The government has announced a new plan to pump £1 billion a year into technology which can help capture carbon emissions before they are released into the atmosphere, as part of proposals to tackle high energy bills in the future.
Chancellor Jeremy Hunt will next week set out what he says will be a "clean energy reset", with extra money for carbon capture and new promises on nuclear power.
Mr Hunt will argue the pledges will create 50,000 highly-skilled jobs.
However, in an announcement on Friday evening, the Treasury promised nothing new to help wind or solar developers.
Earlier this week, the government's official advisers in the Climate Change Committee forecast that around 70% of British electricity will come from solar and wind farms by 2035.
At the budget next Wednesday, Mr Hunt is set to confirm an "unprecedented investment" focusing on domestic carbon capture and low carbon energy.
In total, the Treasury will provide £20bn in funding for the technology over the next 20 years.
Part of the money will come from the government, but part of it will also be funded through energy bills.
Ministers hope the projects that the cash helps can capture and store 20-30 million tonnes of carbon dioxide every year by 2030 - equal to the emissions from 10-15 million cars.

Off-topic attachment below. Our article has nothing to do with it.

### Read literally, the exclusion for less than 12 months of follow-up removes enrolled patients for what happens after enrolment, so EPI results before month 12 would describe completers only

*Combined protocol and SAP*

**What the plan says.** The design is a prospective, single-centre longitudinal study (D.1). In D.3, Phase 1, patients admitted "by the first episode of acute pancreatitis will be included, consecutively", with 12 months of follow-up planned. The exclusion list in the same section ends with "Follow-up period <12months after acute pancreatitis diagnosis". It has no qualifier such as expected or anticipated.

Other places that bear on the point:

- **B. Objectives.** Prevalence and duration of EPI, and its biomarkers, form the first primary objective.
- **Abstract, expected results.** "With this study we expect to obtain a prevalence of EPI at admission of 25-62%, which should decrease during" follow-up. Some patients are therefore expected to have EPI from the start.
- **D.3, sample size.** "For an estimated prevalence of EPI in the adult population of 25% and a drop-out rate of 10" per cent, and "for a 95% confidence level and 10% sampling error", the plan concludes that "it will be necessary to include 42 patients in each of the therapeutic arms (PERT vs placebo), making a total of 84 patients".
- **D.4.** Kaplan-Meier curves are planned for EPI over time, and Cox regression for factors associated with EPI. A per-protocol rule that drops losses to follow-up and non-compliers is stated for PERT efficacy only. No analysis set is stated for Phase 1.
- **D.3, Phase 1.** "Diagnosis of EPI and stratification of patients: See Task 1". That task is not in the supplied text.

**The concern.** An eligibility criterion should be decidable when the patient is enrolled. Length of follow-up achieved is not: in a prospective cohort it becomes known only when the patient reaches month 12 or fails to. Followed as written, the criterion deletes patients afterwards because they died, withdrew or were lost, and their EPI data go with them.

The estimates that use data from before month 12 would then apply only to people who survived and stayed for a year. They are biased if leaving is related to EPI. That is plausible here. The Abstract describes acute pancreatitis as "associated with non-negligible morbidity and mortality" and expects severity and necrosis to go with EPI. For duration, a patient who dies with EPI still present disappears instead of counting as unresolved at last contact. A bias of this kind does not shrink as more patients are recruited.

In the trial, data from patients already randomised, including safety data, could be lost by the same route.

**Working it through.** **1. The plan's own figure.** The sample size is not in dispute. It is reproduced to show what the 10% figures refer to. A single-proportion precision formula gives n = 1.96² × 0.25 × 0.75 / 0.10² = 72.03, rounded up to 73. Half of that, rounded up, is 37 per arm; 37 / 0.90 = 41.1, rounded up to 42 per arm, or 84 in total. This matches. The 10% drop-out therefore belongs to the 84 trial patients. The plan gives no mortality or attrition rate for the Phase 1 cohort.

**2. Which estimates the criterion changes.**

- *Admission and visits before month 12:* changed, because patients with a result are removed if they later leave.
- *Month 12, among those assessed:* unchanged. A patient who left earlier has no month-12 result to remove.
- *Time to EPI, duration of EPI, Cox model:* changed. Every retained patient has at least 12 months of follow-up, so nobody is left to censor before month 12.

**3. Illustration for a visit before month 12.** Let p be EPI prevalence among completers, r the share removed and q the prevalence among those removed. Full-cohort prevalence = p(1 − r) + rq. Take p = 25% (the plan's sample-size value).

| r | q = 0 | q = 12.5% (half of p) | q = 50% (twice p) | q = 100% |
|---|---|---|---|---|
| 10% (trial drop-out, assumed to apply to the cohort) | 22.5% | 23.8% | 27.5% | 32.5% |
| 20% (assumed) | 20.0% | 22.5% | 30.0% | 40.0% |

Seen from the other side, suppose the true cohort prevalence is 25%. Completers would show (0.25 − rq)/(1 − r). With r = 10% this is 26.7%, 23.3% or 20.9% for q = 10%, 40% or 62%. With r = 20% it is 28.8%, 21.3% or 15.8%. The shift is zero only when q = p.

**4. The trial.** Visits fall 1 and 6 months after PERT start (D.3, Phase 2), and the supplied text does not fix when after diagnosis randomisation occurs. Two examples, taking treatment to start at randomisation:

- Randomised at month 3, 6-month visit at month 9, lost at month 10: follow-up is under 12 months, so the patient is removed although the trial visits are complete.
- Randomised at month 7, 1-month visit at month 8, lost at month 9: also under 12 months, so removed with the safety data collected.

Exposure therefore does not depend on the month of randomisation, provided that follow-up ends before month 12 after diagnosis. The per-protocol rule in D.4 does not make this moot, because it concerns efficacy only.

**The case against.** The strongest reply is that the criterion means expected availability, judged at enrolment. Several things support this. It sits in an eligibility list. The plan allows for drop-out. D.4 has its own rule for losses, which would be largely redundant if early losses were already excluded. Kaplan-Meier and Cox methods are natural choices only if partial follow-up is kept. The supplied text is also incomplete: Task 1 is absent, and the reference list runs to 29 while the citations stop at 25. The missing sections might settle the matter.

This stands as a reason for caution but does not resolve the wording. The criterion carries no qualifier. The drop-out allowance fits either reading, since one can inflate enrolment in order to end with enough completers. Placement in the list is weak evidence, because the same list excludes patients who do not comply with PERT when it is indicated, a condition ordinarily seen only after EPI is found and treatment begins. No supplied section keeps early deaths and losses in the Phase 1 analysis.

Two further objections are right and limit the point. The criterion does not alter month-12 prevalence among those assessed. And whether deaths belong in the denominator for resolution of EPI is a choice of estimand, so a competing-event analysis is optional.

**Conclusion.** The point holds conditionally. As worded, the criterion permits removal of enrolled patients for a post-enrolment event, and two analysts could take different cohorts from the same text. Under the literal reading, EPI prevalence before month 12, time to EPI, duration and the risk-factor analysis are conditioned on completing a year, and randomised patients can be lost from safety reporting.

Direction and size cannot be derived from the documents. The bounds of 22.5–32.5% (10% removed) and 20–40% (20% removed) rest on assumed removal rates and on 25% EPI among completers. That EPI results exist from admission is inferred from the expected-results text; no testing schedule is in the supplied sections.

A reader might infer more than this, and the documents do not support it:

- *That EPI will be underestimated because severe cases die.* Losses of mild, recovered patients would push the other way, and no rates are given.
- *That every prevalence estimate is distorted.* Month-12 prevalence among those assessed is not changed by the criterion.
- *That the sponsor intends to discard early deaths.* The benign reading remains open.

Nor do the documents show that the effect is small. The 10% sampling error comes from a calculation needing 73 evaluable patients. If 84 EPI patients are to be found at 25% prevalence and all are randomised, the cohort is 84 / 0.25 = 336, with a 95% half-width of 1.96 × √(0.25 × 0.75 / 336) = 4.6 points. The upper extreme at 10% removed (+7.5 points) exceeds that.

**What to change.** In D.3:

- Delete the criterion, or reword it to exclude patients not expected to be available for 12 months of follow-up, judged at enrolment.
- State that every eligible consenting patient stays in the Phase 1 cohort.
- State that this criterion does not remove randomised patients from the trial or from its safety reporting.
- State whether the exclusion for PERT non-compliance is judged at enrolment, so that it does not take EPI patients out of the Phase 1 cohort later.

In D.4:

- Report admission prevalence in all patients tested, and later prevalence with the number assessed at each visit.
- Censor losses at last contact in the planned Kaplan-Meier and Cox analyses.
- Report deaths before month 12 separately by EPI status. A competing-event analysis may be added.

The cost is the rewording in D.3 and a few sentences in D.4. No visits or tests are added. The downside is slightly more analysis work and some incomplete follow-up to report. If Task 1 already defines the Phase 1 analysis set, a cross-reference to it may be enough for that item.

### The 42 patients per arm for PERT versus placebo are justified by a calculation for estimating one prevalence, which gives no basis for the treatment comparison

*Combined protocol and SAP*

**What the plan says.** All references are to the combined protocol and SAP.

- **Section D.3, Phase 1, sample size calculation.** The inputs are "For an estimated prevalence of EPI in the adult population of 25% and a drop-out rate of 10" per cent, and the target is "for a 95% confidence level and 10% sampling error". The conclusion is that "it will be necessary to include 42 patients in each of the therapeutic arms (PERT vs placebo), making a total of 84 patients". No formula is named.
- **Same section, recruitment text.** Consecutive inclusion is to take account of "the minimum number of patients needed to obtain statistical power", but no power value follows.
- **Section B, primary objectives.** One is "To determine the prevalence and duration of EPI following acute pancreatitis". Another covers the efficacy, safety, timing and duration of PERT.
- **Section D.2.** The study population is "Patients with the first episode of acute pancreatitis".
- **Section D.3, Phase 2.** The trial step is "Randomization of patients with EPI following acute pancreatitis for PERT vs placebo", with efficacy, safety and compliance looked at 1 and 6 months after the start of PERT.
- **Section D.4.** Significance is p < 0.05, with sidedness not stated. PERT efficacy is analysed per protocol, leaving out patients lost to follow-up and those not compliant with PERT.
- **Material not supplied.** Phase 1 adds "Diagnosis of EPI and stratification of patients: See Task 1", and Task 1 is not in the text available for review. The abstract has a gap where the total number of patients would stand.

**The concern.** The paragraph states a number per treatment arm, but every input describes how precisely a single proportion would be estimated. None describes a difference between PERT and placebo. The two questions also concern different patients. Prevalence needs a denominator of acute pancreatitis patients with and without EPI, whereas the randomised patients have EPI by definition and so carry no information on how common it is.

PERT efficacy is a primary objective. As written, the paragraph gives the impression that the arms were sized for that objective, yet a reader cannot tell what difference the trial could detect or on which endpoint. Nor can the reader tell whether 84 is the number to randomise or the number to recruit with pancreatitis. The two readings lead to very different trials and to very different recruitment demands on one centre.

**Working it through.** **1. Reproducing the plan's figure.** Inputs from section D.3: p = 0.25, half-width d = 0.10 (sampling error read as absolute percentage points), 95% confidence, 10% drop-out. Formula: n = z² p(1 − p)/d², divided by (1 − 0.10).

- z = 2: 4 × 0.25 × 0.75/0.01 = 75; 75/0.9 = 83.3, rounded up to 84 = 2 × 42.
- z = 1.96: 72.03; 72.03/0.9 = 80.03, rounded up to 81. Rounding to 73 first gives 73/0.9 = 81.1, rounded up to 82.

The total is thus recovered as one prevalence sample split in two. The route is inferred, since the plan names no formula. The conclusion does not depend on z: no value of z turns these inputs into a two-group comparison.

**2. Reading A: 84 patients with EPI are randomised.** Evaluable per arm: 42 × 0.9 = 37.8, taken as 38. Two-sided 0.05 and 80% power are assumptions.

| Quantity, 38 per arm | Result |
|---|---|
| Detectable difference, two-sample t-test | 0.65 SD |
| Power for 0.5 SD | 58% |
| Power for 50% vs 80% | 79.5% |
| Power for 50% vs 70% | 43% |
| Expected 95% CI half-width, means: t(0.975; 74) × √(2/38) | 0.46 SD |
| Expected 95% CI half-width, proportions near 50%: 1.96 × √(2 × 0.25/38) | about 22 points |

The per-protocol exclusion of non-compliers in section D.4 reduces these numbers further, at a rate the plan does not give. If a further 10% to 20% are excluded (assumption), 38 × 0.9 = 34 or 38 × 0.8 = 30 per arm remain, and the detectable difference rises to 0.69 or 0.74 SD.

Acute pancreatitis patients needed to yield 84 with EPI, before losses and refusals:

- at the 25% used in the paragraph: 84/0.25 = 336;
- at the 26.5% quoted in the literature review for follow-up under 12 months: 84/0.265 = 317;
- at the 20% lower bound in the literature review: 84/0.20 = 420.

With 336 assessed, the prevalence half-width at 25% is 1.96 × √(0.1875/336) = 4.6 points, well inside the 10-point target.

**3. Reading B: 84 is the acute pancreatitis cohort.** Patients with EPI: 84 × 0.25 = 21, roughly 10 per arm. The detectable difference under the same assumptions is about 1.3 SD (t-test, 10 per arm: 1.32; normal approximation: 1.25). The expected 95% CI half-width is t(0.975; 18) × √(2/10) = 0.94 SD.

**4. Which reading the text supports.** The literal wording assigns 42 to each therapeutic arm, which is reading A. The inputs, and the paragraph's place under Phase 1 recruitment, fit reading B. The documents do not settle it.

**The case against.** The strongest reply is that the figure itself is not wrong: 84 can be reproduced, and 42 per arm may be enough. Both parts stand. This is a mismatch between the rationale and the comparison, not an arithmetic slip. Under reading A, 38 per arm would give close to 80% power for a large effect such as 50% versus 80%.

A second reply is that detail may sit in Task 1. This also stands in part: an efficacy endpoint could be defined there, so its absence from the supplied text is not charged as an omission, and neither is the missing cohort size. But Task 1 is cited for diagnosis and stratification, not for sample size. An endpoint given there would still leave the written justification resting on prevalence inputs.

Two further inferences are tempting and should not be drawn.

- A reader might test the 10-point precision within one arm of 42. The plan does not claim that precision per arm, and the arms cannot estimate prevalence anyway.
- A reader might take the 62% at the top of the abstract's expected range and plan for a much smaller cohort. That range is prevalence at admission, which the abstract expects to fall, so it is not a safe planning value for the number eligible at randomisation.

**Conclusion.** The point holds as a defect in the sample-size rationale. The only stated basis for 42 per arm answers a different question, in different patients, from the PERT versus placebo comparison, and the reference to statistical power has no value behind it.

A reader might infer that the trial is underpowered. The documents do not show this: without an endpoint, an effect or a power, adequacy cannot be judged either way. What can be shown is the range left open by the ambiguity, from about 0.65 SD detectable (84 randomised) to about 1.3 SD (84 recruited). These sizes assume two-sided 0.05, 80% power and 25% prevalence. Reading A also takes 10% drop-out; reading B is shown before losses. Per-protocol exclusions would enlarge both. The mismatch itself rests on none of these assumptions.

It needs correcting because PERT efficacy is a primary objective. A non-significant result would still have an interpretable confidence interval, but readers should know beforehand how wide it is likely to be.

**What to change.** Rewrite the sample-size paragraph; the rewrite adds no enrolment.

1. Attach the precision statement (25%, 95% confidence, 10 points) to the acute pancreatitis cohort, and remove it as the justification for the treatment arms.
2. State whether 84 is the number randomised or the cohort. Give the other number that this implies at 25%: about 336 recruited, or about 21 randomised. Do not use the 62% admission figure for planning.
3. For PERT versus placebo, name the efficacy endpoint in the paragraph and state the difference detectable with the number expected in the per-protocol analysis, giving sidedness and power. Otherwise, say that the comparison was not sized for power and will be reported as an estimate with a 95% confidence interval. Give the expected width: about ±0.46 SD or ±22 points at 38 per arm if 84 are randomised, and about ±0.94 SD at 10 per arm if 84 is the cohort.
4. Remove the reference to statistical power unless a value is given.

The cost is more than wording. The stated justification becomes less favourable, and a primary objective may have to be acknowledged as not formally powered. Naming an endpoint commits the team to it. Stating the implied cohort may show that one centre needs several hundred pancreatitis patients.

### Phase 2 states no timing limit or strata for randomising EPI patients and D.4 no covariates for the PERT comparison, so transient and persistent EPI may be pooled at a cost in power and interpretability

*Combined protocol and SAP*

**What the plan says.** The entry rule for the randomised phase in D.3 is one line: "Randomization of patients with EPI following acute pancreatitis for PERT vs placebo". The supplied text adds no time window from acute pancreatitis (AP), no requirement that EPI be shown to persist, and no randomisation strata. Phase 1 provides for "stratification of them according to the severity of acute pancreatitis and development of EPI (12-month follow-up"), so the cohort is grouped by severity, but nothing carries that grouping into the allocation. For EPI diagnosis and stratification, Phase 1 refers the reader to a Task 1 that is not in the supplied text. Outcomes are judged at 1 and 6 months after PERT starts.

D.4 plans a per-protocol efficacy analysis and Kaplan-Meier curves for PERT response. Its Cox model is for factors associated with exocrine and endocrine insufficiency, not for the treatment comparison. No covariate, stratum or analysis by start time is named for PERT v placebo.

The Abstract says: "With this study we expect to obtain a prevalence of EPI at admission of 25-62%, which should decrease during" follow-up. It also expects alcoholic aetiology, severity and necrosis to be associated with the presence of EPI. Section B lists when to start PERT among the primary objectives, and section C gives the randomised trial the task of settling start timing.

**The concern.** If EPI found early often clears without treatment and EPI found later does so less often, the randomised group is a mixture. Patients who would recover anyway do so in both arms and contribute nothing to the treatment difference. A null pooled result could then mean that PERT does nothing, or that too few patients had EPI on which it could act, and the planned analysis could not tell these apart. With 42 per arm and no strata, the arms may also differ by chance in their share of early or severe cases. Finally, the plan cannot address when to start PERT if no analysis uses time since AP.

In 2021, total UK greenhouse gas emissions reached 505 million tonnes of carbon dioxide equivalent - a measure that also counts methane and other greenhouse gases.
By 2050 this needs to be down to zero, and carbon capture is seen as vital in helping the government achieve that goal.
Small nuclear power stations plan
The Treasury also promised to launch a competition to build small nuclear power plants in the UK - so-called small modular reactors (SMRs).
SMRs are emerging technology, and no country has yet to deploy one.
The government said the competition will be open to domestic and international designers, with the winners announced "rapidly".
It said it plans to "match a proportion of private investment," to get the projects off the ground as speedily as possible, though it did not say how much.
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Mr Hunt said: "Without government support, the average household energy bill would have hit almost £4,300 this year, which is why we stepped in to save a typical household £1,300 on their energy bills this winter.
"We don't want to see high bills like this again, it's time for a clean energy reset.
"That is why we are fully committing to nuclear power in the UK, backing a new generation of small modular reactors, and investing tens of billions in clean energy through carbon capture."
Mr Hunt added the investment "will help drive energy bills down for households across the country and improve our energy security whilst delivering on one of our five promises to grow the economy".
Energy Secretary Grant Shapps said the UK is "already a global leader in offshore wind power" and "we now want to do the same for the UK's nuclear and carbon capture industries".
"Today's funding will play an integral role in delivering that, helping us further towards our net zero targets and creating green jobs across the country."